To mark the 75th anniversary of La Grande Illusion, Jean Renoir’s most successful film, Studiocanal and the Cinémathèque de Toulouse are releasing a new, digitally restored version. It is very moving to see a classic film so skilfully restored, the image as clear and blemish-free as if it were made yesterday, the soundtrack without the hint of a crackle. Jean Gabin and Erich von Stroheim are resurrected and, without any technical interference, the audience of 2012 is transported to World War I. They sense, with a shiver, the film’s original significance on the eve of a second world war. As Europe confronts financial crisis today, La Grande Illusion retains its power as an example of European camaraderie and co-operation.
Set in Germany, the film follows a group of French prisoners of war. The central characters span the social spectrum: Lieutenant Maréchal (Gabin), a good-humoured, big-hearted man of modest means; Lieutenant Rosenthal, a rich Jewish banker who generously shares his care packages from Paris; and their captain, de Boeldieu, whose upper-class manners and habits keep his men at a distance, even though he considers them his equals. De Boeldieu feels more at home with a German of similar rank and background: Captain von Rauffenstein (von Stroheim), a captor who acts as a gracious host. All of the men regularly comment on the differences that separate them, but they equally demonstrate how friendship can overcome barriers of class, religion and nationality. Class is the greatest separating factor, specifically the divide between an increasingly outdated aristocracy and the plebs who are about to take over power in a fast-changing Europe. While Rosenthal’s wealth doesn’t prevent him and Maréchal from becoming firm friends, the stiff behaviour of de Boeldieu and von Rauffenstein isolates them. Yet these two repressed characters are at the centre of one of the film’s most moving scenes: the powerful emotions that de Boeldieu and von Rauffenstein must feel are made more poignant for being so carefully controlled and subtly expressed. All human relationships are precious here, as it is uncertain whether any of the men will make it to the end of the war.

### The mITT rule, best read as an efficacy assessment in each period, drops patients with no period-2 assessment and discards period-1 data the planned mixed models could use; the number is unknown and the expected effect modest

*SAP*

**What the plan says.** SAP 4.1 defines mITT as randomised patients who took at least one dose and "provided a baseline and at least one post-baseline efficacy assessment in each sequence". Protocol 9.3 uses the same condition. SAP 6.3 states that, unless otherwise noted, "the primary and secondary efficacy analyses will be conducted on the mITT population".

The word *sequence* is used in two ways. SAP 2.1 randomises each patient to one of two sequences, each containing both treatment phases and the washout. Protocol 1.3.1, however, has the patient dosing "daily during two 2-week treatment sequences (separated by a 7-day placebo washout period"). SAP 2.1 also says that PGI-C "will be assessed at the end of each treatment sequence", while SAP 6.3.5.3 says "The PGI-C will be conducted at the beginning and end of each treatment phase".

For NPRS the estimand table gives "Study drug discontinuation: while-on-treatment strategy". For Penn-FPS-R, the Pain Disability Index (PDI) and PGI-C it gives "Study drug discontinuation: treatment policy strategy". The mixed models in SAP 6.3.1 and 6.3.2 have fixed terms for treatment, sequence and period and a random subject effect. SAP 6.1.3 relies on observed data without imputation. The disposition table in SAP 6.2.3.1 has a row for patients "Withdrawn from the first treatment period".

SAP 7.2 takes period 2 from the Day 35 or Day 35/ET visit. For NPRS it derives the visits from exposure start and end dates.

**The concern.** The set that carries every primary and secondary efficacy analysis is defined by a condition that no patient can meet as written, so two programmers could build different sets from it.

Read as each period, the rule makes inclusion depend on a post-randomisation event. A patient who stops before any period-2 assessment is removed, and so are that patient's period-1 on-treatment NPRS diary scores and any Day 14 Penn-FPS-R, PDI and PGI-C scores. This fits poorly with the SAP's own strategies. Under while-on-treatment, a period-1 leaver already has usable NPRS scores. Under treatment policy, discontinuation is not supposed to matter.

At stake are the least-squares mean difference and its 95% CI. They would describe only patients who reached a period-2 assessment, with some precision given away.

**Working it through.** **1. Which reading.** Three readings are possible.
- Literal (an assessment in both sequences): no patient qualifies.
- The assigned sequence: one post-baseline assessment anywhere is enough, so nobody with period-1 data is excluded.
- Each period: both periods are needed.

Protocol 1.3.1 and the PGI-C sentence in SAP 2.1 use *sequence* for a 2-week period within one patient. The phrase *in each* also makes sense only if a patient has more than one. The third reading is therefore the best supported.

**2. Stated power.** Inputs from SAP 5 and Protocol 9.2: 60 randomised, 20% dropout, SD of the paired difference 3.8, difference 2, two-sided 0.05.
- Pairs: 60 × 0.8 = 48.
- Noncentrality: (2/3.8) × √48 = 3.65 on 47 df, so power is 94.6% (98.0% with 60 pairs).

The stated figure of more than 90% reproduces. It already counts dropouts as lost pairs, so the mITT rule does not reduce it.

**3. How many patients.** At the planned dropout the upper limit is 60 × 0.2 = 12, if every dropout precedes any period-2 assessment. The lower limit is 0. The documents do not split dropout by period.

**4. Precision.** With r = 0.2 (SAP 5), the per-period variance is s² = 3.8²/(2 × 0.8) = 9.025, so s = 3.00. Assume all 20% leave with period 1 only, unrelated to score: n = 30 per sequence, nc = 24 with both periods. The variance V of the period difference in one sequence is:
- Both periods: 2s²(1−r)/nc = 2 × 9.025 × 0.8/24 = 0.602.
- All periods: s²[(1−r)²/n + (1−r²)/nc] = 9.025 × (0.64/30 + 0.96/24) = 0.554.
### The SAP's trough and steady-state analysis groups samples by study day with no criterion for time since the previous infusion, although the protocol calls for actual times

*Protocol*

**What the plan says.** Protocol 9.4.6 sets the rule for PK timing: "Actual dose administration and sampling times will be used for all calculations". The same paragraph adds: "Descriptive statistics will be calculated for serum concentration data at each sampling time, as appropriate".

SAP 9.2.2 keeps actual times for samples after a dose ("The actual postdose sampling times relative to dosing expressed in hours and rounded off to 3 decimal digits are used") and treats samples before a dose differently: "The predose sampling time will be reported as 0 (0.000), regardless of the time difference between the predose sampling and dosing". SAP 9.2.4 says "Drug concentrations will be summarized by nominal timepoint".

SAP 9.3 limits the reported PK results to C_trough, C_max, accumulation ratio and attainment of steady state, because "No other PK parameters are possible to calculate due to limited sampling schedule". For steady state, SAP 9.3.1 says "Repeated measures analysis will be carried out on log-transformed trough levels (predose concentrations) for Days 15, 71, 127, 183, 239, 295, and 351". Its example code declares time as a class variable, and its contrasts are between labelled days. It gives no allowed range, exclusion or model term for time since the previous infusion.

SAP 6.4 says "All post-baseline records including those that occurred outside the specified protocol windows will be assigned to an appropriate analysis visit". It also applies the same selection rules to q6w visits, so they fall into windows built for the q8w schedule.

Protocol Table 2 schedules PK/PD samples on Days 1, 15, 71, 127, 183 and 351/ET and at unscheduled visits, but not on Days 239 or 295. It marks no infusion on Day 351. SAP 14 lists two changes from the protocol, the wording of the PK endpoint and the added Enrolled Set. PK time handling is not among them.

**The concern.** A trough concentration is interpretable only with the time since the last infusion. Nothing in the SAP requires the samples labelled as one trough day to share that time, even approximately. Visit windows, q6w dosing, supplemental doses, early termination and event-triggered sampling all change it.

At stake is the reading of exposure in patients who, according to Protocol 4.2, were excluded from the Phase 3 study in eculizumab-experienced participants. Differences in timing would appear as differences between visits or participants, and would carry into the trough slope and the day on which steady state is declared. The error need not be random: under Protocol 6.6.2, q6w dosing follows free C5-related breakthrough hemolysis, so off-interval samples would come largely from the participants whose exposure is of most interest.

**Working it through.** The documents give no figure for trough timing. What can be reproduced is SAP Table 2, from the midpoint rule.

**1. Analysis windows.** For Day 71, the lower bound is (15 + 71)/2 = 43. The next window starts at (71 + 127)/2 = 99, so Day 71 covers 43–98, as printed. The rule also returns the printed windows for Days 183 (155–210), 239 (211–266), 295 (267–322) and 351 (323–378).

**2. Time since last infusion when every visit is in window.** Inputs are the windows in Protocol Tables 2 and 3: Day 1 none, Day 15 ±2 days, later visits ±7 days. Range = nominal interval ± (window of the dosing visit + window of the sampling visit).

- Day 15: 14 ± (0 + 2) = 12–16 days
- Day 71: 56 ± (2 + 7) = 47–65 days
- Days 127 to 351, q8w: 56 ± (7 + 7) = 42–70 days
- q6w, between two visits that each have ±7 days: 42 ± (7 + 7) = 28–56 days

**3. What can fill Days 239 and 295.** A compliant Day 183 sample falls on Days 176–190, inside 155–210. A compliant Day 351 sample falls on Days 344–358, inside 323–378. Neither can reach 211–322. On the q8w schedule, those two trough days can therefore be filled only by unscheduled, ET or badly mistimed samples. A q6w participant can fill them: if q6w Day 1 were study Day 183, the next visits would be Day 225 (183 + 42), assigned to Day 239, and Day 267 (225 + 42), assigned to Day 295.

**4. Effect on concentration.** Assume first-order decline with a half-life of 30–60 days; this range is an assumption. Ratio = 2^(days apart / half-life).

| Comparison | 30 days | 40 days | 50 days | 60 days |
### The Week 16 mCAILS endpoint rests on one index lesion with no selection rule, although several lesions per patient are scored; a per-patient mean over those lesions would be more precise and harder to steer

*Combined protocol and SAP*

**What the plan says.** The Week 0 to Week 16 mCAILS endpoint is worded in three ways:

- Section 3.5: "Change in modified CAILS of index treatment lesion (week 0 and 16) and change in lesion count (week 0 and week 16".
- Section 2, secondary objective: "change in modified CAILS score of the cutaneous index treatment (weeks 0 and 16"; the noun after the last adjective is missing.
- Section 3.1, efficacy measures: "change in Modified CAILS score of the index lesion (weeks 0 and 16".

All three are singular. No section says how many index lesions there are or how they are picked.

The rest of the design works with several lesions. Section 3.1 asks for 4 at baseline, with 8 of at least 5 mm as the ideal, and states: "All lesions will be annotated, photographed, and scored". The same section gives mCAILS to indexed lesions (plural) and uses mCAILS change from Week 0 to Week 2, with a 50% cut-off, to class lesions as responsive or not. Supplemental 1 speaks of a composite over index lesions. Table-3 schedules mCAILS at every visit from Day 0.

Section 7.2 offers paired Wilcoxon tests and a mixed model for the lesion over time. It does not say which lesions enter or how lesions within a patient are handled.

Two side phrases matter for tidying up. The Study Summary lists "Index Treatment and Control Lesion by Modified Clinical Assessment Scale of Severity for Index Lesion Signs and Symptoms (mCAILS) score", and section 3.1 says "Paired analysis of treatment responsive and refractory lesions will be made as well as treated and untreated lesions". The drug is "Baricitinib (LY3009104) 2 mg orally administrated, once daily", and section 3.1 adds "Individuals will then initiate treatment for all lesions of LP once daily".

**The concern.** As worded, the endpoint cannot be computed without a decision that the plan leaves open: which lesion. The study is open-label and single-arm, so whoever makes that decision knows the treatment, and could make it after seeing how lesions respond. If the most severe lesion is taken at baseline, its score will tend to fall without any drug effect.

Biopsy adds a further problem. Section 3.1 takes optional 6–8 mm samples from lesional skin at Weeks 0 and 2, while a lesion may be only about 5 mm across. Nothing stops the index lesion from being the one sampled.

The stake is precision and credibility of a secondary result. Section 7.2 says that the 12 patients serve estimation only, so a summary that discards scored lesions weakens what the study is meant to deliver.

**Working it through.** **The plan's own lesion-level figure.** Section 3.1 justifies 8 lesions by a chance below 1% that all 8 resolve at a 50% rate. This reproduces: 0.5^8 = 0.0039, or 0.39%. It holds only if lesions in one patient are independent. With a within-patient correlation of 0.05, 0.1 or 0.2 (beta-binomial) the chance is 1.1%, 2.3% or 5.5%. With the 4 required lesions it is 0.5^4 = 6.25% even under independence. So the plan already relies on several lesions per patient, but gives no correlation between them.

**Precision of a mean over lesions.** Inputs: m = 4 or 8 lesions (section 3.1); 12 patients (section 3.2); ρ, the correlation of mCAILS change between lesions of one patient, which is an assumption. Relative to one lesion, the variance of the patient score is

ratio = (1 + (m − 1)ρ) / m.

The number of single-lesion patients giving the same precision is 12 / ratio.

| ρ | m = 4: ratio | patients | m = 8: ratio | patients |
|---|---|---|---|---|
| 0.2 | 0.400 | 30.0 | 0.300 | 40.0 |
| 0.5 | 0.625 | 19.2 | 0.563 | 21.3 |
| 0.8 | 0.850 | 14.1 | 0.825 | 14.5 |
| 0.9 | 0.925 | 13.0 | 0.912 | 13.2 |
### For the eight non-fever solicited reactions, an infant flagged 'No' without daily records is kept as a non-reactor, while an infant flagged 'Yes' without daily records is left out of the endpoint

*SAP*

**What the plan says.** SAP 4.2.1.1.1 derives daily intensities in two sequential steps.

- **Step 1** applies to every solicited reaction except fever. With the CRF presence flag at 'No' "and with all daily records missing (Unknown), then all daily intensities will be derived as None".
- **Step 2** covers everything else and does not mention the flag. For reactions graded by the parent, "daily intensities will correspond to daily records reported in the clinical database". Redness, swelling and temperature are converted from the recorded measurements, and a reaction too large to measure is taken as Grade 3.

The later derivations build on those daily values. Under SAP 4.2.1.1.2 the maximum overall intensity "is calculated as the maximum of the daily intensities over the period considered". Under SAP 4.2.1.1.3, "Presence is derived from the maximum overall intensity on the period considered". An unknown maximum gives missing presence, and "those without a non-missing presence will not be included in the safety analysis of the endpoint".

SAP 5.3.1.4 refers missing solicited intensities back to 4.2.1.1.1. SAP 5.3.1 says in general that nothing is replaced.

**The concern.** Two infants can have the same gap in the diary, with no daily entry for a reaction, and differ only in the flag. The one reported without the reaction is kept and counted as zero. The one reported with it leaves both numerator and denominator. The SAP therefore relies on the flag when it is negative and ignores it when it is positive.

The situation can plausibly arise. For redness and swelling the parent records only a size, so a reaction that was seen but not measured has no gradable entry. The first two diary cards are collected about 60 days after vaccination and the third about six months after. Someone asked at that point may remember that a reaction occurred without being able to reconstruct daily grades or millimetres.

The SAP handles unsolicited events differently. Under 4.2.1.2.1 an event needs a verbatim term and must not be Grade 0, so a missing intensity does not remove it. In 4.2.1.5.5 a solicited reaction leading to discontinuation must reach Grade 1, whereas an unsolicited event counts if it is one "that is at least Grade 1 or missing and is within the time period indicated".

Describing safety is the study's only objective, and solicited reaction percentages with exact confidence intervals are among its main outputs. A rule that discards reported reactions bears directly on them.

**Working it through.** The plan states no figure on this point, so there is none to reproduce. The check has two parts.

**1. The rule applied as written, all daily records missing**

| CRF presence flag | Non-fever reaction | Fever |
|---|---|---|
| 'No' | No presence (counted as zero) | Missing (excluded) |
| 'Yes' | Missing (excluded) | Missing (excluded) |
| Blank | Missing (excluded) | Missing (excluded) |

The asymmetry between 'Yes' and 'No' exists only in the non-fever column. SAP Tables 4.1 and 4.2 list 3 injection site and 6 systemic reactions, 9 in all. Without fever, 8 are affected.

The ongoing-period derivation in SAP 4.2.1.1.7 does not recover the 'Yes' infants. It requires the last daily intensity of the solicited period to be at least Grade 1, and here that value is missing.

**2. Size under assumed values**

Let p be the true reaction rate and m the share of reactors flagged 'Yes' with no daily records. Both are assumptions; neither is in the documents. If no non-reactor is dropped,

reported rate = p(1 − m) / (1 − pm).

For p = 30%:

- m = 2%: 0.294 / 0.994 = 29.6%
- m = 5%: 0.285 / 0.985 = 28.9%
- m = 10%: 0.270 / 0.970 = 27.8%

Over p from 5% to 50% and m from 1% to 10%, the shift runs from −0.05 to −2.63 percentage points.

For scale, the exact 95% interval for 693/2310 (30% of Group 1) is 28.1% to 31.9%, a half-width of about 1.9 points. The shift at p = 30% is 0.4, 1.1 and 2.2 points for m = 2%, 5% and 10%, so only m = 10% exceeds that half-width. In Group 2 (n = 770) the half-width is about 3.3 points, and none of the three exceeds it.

There was uncertainty in the very existence of La Grande Illusion. An anti-war film made just two years before World War II, it was banned in Germany, Italy and France, before the Nazis confiscated the negative. Luckily, the Reichfilmarchiv was located in a part of Berlin that later fell to the Red Army. La Grande Illusion was taken to Moscow, where it formed part of the founding collection of Gosfilmfond, Russia’s National Film Archives. It was 20 years before the film was finally returned to France. The film’s first restoration in the 1990s reinstated previously censored scenes featuring sympathetic Germans or references to venereal disease. The new print will be released in UK cinemas on April 6, and from April 23, La Grande Illusion will be available on DVD and Blu-ray.
Watch the trailer: